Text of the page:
p2 = [l 2345 67 8]
random crossover vector = [ 1 1 0 0 1 0 0 0]
child = [ab34e67 8]
Migration is the movement of individuals between subpopulations, which the
algorithm creates if population size has a length greater than 1. Every so often, the
best individuals from one subpopulation replace the worst individuals in another
subpopulation. Forward migration takes place toward the last subpopulation. That
is the nth subpopulation migrates into the (n+l)'th subpopulation. Fraction controls
how many individuals move between subpopulations. Fraction is the fraction of the
smaller of the two subpopulations that moves. If individuals migrate from a
subpopulation of 50 individuals into a population of 100 individuals and fraction is
0.1, 5 individuals (0.1 50) migrate. Individuals that migrate from one
subpopulation to another are copied. They are not removed from the source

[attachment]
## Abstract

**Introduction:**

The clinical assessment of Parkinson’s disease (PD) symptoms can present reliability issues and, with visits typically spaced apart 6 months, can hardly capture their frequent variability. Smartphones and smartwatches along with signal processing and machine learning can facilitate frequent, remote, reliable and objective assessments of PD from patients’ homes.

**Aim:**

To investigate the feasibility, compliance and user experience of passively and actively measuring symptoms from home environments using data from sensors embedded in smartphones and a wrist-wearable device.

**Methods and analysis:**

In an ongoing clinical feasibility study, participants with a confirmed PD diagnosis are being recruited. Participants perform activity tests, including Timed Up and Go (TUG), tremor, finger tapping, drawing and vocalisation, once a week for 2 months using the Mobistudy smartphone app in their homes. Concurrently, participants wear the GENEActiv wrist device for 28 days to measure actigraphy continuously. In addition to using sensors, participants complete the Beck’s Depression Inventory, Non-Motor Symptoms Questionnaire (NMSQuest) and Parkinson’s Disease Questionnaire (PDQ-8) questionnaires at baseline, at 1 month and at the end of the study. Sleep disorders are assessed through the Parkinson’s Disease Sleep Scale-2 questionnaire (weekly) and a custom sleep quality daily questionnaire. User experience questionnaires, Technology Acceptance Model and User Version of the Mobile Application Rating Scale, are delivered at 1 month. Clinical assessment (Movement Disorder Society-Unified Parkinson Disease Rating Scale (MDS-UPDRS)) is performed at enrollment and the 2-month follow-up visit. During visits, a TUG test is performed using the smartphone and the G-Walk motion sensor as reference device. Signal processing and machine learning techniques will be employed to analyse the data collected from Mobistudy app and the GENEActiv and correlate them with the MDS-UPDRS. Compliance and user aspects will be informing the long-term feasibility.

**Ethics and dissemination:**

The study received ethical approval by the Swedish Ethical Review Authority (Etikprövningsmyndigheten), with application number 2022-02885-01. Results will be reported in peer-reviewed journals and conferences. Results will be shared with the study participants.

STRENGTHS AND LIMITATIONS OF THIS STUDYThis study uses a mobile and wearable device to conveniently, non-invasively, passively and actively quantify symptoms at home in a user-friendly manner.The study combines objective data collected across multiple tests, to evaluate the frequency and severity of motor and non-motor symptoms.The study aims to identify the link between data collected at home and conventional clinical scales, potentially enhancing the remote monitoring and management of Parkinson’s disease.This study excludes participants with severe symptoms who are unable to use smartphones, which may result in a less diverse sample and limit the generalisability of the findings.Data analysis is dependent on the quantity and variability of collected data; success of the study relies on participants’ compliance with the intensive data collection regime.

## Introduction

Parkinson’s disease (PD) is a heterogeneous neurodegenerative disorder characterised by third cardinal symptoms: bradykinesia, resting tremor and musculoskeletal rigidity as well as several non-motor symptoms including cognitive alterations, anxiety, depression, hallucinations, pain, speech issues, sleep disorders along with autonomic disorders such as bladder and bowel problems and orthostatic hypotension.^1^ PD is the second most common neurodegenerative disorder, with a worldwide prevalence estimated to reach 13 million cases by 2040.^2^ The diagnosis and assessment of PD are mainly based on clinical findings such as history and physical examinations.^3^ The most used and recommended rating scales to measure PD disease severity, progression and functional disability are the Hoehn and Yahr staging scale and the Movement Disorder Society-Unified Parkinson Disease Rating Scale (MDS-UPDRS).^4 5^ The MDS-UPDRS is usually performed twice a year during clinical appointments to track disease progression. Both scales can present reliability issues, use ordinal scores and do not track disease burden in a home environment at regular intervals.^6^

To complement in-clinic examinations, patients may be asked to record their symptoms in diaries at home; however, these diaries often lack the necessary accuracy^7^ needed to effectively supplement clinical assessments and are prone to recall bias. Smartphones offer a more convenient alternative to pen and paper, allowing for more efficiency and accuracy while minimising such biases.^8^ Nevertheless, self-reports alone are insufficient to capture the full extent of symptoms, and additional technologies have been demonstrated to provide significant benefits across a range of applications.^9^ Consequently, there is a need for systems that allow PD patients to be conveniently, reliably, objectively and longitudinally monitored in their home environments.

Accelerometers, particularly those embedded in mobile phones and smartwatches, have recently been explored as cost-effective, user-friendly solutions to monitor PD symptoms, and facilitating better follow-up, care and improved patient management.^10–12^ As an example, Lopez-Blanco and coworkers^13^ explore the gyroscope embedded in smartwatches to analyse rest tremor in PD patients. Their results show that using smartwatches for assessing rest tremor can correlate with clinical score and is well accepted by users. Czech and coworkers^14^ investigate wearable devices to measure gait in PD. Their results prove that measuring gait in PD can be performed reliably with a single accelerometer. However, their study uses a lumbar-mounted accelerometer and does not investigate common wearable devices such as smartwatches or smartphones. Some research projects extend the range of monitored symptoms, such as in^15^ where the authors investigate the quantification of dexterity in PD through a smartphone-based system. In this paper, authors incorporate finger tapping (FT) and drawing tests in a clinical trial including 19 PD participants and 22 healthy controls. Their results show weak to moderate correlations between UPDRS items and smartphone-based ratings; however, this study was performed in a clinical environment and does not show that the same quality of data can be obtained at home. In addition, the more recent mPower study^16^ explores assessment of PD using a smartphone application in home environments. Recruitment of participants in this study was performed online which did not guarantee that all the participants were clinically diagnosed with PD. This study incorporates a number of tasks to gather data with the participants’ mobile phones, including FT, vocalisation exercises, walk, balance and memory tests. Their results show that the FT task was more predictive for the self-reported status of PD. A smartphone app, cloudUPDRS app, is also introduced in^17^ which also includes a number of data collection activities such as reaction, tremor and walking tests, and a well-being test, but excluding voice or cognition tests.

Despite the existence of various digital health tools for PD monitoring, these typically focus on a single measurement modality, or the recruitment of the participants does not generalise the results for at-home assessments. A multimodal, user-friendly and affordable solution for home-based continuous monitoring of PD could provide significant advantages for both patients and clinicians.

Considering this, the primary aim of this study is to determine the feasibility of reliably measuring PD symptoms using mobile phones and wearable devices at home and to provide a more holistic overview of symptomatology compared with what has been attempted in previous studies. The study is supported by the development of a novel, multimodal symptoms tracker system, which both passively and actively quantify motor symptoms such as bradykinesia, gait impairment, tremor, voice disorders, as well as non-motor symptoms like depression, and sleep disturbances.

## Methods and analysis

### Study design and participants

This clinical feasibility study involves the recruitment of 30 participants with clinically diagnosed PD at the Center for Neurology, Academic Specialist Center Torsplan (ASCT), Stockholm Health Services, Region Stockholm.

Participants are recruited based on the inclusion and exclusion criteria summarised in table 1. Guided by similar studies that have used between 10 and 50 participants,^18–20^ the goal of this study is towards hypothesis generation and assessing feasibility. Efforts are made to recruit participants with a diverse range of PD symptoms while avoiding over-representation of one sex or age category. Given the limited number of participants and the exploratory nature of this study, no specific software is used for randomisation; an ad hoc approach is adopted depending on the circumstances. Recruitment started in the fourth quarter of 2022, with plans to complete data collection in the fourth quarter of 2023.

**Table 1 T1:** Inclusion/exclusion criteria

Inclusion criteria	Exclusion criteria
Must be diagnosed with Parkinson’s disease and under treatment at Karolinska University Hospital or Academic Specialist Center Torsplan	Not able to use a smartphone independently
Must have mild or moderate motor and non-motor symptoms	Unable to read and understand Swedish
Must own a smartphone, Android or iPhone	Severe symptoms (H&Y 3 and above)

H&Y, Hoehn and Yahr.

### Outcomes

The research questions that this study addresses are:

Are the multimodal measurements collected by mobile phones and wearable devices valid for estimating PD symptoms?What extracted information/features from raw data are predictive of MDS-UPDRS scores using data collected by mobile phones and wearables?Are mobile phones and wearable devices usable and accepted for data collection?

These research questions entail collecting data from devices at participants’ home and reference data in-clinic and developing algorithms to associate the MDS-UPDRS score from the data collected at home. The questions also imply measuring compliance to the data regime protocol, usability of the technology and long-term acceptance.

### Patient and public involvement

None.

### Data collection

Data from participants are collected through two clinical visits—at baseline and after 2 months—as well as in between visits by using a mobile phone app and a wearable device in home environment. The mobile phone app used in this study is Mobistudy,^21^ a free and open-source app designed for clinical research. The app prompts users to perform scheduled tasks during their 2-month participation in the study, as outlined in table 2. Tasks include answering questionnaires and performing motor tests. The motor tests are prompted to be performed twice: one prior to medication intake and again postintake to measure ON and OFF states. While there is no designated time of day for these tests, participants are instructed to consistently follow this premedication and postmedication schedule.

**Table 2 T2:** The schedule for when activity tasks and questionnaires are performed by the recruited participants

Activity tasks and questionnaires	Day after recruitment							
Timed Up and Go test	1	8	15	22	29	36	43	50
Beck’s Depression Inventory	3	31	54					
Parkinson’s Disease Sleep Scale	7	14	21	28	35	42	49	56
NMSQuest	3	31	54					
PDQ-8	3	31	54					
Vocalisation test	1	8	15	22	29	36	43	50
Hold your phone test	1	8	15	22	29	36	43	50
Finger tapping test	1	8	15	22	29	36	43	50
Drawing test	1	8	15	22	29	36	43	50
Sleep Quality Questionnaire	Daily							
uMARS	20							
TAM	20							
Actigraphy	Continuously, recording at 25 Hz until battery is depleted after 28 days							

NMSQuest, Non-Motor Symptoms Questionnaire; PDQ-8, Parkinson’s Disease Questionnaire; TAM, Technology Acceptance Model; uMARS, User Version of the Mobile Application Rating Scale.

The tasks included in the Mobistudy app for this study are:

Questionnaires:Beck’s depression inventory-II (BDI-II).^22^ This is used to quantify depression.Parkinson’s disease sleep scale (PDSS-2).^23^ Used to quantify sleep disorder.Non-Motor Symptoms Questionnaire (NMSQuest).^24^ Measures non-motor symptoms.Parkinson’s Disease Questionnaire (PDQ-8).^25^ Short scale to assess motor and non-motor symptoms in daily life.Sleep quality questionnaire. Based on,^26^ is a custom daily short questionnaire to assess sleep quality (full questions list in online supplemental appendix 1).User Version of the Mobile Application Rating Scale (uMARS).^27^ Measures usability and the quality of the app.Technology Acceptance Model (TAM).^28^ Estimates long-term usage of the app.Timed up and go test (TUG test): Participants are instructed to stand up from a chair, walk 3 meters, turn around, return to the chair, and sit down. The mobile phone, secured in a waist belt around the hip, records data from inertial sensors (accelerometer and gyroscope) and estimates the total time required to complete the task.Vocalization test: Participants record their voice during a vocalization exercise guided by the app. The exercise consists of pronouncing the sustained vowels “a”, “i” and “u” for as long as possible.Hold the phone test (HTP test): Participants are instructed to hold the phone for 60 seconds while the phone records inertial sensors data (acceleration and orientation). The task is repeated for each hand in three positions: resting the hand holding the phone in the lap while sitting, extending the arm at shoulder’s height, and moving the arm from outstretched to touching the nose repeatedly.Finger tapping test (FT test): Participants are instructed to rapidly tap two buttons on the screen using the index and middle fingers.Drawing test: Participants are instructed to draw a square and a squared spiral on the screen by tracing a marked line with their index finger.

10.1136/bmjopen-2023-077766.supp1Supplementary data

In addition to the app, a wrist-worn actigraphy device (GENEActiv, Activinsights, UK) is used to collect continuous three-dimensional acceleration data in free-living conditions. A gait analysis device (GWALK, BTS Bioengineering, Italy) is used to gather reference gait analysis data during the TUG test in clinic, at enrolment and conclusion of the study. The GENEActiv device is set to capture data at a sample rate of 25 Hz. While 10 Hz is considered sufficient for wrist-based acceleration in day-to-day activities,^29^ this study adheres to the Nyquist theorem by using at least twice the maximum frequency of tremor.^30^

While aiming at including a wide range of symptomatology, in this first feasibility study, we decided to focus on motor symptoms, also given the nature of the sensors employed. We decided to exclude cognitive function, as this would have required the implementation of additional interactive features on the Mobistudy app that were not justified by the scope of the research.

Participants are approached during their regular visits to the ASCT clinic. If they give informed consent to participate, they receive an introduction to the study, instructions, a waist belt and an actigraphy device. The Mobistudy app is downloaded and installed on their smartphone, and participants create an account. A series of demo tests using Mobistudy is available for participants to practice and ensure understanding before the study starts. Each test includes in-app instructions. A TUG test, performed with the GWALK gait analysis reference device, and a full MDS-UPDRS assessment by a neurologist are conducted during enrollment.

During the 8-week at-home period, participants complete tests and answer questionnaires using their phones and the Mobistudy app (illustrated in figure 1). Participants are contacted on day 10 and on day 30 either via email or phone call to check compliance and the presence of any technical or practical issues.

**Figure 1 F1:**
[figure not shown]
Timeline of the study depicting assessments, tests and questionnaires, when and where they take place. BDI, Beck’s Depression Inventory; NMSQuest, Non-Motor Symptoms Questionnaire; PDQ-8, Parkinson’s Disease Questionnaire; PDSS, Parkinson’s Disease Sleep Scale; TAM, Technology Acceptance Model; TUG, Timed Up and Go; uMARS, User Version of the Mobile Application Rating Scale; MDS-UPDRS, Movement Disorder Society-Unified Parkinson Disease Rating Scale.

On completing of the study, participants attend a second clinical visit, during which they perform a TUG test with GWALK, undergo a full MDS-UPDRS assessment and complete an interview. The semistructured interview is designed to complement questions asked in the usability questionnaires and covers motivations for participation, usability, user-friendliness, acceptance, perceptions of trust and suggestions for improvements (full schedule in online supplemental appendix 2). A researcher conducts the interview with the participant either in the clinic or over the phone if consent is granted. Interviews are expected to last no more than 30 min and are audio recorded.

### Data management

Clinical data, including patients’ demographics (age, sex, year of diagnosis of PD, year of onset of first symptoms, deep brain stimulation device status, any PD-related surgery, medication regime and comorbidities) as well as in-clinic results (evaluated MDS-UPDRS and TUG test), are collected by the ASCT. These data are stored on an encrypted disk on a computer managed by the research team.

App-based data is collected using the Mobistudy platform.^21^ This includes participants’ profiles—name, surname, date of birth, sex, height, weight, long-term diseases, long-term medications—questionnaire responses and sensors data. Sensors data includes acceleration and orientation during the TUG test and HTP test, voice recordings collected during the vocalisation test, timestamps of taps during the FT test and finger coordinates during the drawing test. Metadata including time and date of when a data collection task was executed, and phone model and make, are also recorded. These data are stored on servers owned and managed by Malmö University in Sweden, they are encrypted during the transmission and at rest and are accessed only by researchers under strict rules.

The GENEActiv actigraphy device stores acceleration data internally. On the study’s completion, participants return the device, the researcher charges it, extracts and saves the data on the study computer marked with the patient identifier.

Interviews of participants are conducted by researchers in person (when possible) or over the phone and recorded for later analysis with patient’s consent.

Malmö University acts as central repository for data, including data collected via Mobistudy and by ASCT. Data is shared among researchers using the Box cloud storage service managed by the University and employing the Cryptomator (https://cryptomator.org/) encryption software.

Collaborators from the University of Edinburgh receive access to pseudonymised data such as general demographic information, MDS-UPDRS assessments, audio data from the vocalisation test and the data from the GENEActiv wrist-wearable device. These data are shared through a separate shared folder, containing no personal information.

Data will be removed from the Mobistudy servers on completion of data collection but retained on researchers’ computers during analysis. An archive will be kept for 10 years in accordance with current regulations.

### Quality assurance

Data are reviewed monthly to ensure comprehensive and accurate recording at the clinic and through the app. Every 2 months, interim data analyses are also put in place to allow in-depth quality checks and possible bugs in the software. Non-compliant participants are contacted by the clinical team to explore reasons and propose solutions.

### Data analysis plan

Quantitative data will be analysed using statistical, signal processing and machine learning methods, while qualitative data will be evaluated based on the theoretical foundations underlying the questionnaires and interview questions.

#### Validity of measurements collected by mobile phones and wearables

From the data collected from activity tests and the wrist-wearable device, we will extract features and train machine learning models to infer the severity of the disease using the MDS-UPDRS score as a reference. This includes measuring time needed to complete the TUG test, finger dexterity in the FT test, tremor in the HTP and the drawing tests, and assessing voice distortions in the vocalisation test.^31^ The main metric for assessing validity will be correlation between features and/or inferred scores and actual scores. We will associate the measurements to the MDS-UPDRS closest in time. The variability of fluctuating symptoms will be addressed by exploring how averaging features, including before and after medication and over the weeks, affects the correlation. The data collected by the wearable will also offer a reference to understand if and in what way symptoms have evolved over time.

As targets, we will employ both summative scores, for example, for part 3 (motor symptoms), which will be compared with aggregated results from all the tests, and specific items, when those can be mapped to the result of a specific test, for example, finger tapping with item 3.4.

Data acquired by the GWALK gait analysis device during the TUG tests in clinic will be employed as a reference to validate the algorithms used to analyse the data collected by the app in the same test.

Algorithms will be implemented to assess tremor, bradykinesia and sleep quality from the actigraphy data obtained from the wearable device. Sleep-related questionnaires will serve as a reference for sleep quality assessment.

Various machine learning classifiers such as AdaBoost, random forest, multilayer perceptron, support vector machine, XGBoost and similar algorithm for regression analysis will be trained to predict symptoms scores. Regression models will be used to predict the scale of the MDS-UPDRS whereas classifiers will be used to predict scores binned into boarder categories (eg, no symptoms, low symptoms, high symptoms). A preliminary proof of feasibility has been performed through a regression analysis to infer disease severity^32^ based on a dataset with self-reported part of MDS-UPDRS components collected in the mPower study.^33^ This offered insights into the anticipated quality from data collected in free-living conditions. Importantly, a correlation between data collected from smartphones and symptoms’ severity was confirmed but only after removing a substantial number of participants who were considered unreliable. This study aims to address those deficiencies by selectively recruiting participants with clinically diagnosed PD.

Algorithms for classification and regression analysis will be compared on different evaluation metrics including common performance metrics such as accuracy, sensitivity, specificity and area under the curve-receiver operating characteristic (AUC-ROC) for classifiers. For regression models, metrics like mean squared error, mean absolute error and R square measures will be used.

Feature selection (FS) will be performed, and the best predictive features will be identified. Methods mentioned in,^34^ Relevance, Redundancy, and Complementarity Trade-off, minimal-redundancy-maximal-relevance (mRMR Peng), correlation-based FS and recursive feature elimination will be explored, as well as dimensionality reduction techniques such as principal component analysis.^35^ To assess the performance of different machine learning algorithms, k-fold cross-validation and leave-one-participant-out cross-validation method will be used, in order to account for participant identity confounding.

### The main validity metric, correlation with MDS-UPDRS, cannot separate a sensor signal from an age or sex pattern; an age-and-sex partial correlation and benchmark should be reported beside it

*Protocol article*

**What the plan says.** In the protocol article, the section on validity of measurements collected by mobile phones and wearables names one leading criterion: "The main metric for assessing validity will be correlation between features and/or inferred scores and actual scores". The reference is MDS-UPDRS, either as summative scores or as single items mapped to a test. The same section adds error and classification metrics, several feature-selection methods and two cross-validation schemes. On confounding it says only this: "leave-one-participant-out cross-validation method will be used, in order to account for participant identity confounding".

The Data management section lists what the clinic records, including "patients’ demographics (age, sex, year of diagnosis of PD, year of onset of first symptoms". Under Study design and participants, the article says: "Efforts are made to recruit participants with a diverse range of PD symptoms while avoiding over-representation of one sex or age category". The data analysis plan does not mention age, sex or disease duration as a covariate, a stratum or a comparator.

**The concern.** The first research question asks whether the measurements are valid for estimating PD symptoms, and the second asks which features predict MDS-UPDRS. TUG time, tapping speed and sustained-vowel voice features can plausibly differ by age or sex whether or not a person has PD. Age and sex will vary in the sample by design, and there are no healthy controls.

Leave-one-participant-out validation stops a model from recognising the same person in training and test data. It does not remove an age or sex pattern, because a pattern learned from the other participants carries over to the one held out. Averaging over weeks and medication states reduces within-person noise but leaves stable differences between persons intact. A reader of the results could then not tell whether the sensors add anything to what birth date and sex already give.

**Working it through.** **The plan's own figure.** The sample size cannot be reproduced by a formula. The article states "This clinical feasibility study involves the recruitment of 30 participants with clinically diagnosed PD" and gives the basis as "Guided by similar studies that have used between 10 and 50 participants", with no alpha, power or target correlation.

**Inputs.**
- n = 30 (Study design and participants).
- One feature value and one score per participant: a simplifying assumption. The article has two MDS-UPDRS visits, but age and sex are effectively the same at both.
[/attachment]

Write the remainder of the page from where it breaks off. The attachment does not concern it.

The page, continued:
subpopulation. Interval controls how many generations pass between migrations.
Stopping criteria determine what causes the algorithm to terminate.
Generations specifies the maximum number of iterations the genetic algorithm
Time limit specifies the maximum time in seconds the genetic algorithm runs
before stopping.
Fitness limit If the best fitness value is less than or equal to the value of Fitness
limit, the algorithm stops.
Stall generations If there is no improvement in the best fitness value for the
number of generations specified by Stall generations, the algorithm stops.
Stall time limit If there is no improvement in the best fitness value for an interval
of time in seconds specified by Stall time limit, the algorithm stops.

Appendix C
Genetic Algorithm Results
Run 1
Best: 0.12219 Mean: 0.41703
Current Best Indvickjal
Run 2
Best: 0.1574S Mean: 0.35704
CLment Best IncividLBl

Run 3
Best: 0.2318 Mean: 0.59399
Run 4
Best: 0.094454 Meert 0.48758

Run 5
Best: 0.14739 Meert 0.54362
Current Best Indvidual
Run 6
Best: 0.14679 Mean: 0.3393
60 80
Current Best Indivickjal

Run 7
Best: 0.004454 Mean 0.48758
Run 8
Best: 0.15633 Mean 0.32801

Run 9
Best: 0.2232 Mean: 0.47285
Run 10
Best: 0.16169 Meert 0.45526

Minimum Loading Optimization Run
Best: 0.0053979 Mean: 0.13903
10 20 30 40 50 60 70 80 90 100
CLrrcnt Best Individual
Maximum Loading Optimization Run
Best: 0.12232 Mean: 0.63501